But it also isn't all bad - it does just take a lot of work and planning. (I'm not really into spontaneity anymore unfortunately). While this is probably all seems a bit depressing, it is meant to show some of the reality of fibro which is both a bit difficult and a bit depressing at times - it is a complete and utter re-shuffling of life. Hopefully though, the rest of this website shows the more interesting and active parts of my life (which do exist - they are just measured and generally happen during the regular day time hours:).
I am attempting to share some experiences on my tumblr blog '(incoherent) ramblings of the chronically ill' - but its a slow process for me to feel comfortable with sharing this experience. This blog is not a 'how to' but a sharing of thoughts and inexperiences. I'm slowly learning to be more open and honest. Here are some links to some of the more specific posts I've made relating to fibromyalgia:
* Low Level Laser Therapy - the miracle I've been waiting for - posted 2017 after dramatic improvements. It's not a sure thing but it could be worth trying.
* I've been trying a new way of eating and the positive benefits. - posted late 2016- some of the recent practical things I'm trying to improve my health
* Writing as the Next Brave Step - 6 posts from journal writing I've done over time, posted late 2015 - these are short posts about the thoughts and feelings I've had while being unwell. They aren't what I always feel but they are thoughts that unfortunately I have to keep dealing with. I began sharing some of these thoughts in the lead up to my first exhibition in 2015. My first attempt can be seen below titled 'Visual Thoughts'.
Writing about Fibromyalgia
Made in response to having fibromyalgia:
Pieces of Self: Feelings of Fibromyalgia exhibition, book, video
In 2015 I had my first solo exhibition titled 'Pieces of Self: Feelings of Fibromyalgia' and it was an opportunity for me to try to express some of what this experience of having fibro had been like. There are images on one of my gallery page as well as on Pinterest and Flickr.
However, if you'd like a bit more insight, I have put together an artists talk on video which is just over 10mins where I got into a small amount of detail for a few of the pieces from that exhibition. Press play on the video to the right, or you can see it through youtube.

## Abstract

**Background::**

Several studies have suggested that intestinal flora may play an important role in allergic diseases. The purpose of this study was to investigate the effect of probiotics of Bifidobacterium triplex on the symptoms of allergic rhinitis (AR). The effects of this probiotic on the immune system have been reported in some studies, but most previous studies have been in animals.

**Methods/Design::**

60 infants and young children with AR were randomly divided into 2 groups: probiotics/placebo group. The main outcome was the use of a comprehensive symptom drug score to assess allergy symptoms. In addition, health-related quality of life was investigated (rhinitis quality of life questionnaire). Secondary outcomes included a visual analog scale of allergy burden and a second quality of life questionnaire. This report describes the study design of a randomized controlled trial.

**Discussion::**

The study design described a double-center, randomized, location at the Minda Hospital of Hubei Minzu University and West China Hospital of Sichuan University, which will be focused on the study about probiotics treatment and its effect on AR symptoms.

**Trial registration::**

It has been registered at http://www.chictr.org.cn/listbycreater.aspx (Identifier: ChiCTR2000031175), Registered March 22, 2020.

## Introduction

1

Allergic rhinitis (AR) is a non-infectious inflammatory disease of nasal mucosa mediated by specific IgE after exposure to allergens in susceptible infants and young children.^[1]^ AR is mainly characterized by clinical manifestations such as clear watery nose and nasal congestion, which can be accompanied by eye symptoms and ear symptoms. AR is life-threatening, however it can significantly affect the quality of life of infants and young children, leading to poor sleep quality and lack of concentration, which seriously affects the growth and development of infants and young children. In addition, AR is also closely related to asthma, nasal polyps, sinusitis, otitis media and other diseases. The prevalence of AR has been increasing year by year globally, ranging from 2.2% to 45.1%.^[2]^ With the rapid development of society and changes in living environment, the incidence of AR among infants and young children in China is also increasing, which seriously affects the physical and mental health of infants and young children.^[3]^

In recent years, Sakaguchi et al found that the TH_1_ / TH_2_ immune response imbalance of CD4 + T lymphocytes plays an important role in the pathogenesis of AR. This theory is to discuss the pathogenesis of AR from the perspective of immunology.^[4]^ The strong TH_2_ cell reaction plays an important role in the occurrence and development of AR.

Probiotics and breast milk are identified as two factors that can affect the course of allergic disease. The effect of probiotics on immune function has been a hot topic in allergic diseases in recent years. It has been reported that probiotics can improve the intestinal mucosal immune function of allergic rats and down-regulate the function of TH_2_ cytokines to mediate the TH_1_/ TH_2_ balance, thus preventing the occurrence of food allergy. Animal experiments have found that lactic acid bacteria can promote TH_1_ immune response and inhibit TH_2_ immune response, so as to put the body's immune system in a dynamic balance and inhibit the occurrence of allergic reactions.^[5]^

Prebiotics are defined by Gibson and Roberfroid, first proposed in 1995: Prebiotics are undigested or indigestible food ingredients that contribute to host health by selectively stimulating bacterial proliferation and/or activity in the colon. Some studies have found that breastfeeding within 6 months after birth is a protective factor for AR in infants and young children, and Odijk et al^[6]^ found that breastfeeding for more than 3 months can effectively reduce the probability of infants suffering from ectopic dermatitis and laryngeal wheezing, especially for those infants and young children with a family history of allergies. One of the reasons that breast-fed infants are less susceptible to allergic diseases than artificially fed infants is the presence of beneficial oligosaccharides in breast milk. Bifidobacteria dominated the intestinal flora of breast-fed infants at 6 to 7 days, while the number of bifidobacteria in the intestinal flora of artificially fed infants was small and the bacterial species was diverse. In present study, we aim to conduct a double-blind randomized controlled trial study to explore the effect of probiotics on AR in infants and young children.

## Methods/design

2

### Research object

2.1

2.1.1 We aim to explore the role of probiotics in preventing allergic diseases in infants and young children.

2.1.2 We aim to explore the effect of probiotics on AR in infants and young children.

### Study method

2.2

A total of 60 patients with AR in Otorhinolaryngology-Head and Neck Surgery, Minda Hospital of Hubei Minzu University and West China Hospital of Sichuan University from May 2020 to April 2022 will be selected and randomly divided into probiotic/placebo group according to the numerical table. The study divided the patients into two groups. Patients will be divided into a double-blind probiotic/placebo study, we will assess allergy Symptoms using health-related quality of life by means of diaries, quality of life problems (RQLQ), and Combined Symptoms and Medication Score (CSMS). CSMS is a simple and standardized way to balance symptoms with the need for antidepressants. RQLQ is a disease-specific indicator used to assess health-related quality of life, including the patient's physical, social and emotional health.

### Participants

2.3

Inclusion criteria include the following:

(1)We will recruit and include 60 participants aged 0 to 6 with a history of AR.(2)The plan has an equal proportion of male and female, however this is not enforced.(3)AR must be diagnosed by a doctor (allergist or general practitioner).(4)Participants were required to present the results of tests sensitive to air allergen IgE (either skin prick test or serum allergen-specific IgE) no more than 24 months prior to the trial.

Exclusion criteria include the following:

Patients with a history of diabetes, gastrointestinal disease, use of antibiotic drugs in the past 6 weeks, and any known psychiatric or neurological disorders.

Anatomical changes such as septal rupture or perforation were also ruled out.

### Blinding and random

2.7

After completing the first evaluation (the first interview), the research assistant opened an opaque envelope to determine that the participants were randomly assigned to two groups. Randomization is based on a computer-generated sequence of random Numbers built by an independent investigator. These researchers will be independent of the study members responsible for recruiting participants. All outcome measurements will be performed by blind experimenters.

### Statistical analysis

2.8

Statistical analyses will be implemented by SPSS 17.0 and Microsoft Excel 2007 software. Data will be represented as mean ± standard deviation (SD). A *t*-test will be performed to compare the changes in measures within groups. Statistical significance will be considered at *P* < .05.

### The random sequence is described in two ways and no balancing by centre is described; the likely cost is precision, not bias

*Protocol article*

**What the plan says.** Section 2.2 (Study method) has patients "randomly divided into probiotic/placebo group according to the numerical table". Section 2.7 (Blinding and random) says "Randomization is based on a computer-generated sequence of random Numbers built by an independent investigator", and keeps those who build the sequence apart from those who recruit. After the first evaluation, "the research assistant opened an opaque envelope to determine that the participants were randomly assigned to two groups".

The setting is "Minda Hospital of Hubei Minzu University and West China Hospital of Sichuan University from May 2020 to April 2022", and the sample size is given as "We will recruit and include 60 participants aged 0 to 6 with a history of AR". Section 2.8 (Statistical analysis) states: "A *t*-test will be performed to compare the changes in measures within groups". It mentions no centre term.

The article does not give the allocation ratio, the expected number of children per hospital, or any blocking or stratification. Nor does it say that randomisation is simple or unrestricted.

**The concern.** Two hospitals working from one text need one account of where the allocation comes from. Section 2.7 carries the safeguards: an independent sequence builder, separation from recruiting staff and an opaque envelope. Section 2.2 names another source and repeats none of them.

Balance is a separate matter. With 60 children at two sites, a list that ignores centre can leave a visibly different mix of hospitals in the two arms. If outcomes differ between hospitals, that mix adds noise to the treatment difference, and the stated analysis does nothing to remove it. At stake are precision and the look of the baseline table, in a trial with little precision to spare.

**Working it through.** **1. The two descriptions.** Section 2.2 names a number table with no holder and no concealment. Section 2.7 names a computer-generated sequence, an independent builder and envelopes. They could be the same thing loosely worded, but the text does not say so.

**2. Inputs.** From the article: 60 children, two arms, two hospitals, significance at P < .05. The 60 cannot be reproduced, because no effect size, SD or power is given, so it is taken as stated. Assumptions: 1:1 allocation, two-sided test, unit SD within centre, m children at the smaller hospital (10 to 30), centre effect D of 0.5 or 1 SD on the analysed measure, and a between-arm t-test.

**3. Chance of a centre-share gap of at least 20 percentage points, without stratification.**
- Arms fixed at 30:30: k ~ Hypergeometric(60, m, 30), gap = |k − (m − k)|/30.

I put this video together after I'd printed a few copies of a small photo book of the exhibition. It is a small way for me to continue the conversation about chronic ill-health that the exhibition space seem to provide for people; those with fibro, those with other types of ill-health experiences (mental & physical) and those who have not had this experience. Currently I am not printing any more copies. But contact me if you are interested as I may still have one or two lying around.
'So, how do you feel today?'
This is both deadly serious yet also quite a bit tongue in cheek.
I felt like putting this together after I got a bit frustrated by doctors asking me how I was when they first called that you were next to see them. I am at the doctors therefore it would seem that something is not right, so the question is how much do you want me to say as we briskly walk to your office????.
It also taps into the very difficult answer such a seemingly innocent question can have. You can find other things I've done on my You Tube channel. Published 2014.
My story: 4 short videos
A series of 4 short videos about my experience of fibromyalgia and how art and creativity have encouraged me through ill health and the different things I've been able to do as my health has changed. Published 2014.